A multitude of triggers can set off an attack in migraine patients. Examples of such triggers include foods such as wine, chocolate and caffeine, stress or the sudden lack of it, ie ‘let down’ stress, changes in sleep patterns, and hormonal fluctuations at various times in a women’s life. A number of migraine patients will also report that weather change can be causative.

Migraineurs who are influenced by the weather can be sensitive to temperature and humidity. Many migraine patients will also state that changes in barometric pressure will trigger their migraines.

Humans can be exposed to low atmospheric pressure during air travel, and some migraine patients, in particular cluster migraine patients do relate this as a trigger for their events. It is true though that flying is associated with several other potential triggers (eg poor air circulation, uncomfortable positions, poor food, alcohol, change in time zones and insufficient sleep).

A small sample of 7 patients who stated that they suffered weather related migraine exacerbations were recently asked to participate in an experiment.

They were instructed to follow weather forecasts, and if a low pressure system was predicted, they were asked to start a long acting headache medication either the evening or morning before the forecasted pressure drop.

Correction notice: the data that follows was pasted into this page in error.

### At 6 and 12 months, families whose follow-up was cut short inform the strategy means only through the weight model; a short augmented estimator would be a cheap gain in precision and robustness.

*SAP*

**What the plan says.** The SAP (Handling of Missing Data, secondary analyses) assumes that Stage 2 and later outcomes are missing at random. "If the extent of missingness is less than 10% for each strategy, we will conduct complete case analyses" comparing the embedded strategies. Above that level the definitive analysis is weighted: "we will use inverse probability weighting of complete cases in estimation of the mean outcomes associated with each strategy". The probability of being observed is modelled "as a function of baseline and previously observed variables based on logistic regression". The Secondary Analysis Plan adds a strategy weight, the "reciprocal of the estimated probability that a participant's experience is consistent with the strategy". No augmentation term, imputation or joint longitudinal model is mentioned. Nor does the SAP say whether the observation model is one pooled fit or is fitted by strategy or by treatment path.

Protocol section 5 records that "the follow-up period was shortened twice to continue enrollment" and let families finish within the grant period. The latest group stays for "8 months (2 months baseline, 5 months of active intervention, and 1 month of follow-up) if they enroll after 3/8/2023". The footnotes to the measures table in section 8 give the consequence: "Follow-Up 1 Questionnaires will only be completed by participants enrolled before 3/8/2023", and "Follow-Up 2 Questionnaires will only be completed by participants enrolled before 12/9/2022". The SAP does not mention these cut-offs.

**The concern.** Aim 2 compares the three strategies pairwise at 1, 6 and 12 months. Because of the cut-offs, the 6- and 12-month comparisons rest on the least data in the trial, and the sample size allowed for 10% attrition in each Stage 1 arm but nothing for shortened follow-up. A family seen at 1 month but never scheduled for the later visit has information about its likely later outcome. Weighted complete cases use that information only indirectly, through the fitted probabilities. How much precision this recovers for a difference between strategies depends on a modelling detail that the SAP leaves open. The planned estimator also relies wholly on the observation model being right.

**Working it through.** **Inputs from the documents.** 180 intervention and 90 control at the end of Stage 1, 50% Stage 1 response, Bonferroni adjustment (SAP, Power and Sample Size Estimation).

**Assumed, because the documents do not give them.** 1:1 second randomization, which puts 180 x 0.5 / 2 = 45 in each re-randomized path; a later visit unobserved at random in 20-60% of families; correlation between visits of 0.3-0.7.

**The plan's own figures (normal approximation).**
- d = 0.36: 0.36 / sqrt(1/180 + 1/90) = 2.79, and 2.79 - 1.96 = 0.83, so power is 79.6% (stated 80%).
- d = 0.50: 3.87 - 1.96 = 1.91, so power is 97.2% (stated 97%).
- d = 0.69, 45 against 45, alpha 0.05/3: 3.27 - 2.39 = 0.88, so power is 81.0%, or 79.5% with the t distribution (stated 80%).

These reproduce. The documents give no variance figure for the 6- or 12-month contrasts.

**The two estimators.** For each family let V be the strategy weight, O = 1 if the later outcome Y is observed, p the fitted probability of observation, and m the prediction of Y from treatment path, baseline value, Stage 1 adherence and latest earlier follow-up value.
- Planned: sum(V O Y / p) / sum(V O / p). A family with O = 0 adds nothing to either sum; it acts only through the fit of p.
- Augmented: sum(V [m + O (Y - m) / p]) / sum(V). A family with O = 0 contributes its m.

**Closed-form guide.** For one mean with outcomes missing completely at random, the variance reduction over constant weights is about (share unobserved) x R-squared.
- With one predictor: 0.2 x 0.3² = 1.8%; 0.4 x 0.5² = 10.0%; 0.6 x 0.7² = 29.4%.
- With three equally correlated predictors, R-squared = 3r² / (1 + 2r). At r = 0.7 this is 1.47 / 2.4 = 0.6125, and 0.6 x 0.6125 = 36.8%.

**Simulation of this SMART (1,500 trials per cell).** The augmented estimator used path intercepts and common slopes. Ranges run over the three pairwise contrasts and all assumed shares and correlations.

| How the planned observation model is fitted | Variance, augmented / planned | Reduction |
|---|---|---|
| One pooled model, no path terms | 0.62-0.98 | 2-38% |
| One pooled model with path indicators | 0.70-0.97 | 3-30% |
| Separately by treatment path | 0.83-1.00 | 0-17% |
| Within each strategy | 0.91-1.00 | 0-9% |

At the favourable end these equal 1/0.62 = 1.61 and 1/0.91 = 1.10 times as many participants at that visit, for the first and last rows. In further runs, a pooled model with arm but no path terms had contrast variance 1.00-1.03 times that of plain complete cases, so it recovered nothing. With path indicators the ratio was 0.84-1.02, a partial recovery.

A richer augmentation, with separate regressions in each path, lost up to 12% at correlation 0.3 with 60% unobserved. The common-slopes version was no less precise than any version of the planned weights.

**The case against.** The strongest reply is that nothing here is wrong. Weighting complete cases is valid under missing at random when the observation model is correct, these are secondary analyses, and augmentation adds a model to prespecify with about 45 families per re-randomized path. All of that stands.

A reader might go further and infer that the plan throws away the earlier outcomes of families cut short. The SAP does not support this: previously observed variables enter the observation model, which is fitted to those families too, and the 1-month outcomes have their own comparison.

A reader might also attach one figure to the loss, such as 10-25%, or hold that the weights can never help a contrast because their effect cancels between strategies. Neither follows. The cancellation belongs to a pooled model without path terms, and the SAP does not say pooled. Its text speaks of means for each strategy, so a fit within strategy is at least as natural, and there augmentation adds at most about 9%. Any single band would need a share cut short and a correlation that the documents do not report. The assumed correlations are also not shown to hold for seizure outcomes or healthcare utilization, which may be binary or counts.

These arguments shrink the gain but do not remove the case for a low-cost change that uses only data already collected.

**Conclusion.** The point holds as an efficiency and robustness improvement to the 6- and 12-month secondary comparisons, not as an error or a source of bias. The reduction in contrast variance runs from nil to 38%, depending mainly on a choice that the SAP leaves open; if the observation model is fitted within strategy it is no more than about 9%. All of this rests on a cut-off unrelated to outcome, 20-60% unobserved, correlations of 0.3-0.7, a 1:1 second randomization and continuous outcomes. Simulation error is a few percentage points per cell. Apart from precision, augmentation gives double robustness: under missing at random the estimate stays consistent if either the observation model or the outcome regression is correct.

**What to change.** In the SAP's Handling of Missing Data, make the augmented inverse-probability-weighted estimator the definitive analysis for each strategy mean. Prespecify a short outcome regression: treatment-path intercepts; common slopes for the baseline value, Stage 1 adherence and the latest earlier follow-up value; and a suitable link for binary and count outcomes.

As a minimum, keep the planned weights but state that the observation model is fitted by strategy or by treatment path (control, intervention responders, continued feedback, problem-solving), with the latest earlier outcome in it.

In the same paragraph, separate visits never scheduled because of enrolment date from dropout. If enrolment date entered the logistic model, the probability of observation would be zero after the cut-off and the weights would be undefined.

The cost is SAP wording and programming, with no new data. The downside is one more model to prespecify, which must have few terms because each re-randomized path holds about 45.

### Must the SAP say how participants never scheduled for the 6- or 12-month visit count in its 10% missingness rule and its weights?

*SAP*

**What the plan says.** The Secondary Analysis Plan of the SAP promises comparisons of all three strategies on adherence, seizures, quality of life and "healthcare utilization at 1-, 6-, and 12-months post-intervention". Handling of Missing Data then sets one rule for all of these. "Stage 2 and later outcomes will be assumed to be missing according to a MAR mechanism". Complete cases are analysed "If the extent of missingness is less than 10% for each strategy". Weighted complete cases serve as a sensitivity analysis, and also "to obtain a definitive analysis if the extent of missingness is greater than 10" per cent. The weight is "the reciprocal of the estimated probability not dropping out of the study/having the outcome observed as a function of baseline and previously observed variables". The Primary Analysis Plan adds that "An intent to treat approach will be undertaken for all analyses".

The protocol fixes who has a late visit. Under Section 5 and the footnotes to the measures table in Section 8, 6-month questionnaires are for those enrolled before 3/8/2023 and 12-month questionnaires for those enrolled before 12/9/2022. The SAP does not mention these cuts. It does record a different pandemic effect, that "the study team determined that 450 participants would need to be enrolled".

Though it was a very small sample, 83% of the patients had a positive response to the therapy and this suggests that migraine medications, taken in preparation for a low pressure weather event, may be a worthwhile treatment strategy in susceptible patients.

 Note: Information on this site is not a substitute for professional medical advice.


 Does Low Atmospheric Pressure Independently Trigger Migraine? Bolay; Rapoport, Headache 2011; 51:1426-143
The Effect of Weather on Headache Prince et al, Headache 2004;44:596-602
Long Acting Triptans and Weather Related Migraines, Jacobs, Headache 2014